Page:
During your preliminary visit, the mental health professional will inquire to you about why you think you need to come to the counseling or therapy sessions. They will also ask about the symptoms you’re exhibiting, the duration of said symptoms, and what measures have you taken so far in order to get better. It is also most likely for them to ask you about your family and your work, as well as what you do to relieve stress and relax during leisure. 

This primary conversation is necessary to develop the right approach to treatment. Before leaving the session, the mental health professional should elaborate to you the plan for treatment of the problems, as well as give you an opportunity to ask any questions you might have. Most likely, it will take several weeks before you become fully comfortable with your sessions and the professional—although it isn’t uncommon for people to adapt to it early. However, if you still aren’t feeling comfortable after some visits, it is important to let the mental health professional know and elaborate on why you feel that way. These sessions are always a two-way effort, and it is necessary to work together as a team in order to get the most out of the treatment.

There are, however, clear differences between psychiatry and psychology—although other people generally notice those differences to be confusing, particularly when they are searching for help. To create even more confusion, psychiatrists, and psychologists are not the sole mental state professionals people are able to select from. There are social workers, nurses and practitioners, etc. who take care of problems with mental health of individuals. And focusing on the multiple approaches to treatment, starting from guidance to varied sorts of psychotherapy, the full mental state system begins to appear sort of a maze that is absurdly difficult to navigate. Issues with mental state, particularly if they are chronic (persistent or recurring), are often exhausting and take up longer periods of time to treat.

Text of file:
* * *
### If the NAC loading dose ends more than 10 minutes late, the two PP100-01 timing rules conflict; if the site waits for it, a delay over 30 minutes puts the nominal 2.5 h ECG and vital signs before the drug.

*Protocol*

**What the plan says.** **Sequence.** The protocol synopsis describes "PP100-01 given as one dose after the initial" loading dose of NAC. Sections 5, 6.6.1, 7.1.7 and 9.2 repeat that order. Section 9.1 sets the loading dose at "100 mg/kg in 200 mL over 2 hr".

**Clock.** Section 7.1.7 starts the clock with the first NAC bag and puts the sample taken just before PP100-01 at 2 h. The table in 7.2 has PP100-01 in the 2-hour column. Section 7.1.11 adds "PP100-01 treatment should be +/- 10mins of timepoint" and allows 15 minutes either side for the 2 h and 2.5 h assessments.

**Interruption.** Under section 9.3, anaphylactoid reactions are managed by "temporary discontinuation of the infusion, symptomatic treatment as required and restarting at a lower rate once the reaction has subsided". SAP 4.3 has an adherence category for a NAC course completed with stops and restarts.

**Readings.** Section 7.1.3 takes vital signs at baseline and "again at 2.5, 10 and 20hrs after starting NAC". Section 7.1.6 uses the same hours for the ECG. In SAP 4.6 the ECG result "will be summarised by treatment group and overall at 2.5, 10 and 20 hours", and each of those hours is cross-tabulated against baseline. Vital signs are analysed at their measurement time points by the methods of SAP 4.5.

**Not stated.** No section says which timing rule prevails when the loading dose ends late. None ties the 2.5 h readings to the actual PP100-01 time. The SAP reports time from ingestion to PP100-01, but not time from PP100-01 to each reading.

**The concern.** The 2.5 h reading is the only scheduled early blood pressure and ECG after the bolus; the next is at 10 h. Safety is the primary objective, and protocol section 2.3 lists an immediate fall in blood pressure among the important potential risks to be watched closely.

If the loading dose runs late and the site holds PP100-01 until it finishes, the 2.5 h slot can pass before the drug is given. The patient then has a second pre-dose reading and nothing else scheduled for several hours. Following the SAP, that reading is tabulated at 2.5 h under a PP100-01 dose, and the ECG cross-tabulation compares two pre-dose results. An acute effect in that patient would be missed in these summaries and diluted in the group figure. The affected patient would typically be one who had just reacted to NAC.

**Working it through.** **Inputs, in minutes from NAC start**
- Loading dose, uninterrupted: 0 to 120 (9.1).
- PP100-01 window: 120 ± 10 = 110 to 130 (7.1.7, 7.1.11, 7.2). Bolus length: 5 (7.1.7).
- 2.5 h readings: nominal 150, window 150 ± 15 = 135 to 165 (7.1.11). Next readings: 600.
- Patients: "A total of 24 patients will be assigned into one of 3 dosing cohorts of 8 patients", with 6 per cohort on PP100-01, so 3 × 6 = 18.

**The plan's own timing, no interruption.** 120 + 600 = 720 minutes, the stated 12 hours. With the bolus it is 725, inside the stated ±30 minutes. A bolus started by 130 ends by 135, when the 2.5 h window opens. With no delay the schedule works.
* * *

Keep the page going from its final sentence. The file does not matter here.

Your body will respond physically to depression or anxiety very like it will to physical ailment. In several cases, mental illnesses are due to some sort of physical condition. This would mean, the first person to visit is your physician or medical-care doctor. They will, by procedure, ask about your symptoms, it’s duration and pattern of recurrence. Your doctor will also check for physical conditions that could be causing the symptoms, and then help decide what type of professional and what kind of mental health service might be best for you.

To Conclude

The choice of finding the right therapist or counselor for you isn’t going to be something like the letters after their name. It’s almost always about whether you feel comfortable with them and work off well with their personality and counseling/therapy style. It might be an arduous process of trial and error, since finding the best mental health professional for you is kind of like dating: You might have to sit through a few bad ones before finding ‘the one’. What is most significant to understand is that the process of recovery and getting better is a gradual and slow one – identifying what you need and what works best for you, as well as answering ‘who can provide that for me’, is vital. As daunting as this may seem, it all starts with a step forward.

There are, however, clear differences between psychiatry and psychology—although other people generally notice those differences to be confusing, particularly when they are searching for help. To create even more confusion, psychiatrists, and psychologists are not the sole mental state professionals people are able to select from. There are social workers, nurses and practitioners, etc. who take care of problems with mental health of individuals. And focusing on the multiple approaches to treatment, starting from guidance to varied sorts of psychotherapy, the full mental state system begins to appear sort of a maze that is absurdly difficult to navigate. 

Issues with mental state, particularly if they are chronic (persistent or recurring), are often exhausting and take up longer periods of time to treat. Your body will respond physically to depression or anxiety very like it will to physical ailment. In several cases, mental illnesses are due to some sort of physical condition. This would mean, the first person to visit is your physician or medical-care doctor. They will, by procedure, ask about your symptoms, it’s duration and pattern of recurrence. Your doctor will also check for physical conditions that could be causing the symptoms, and then help decide what type of professional and what kind of mental health service might be best for you.

Written By:

Pradatta Thakuri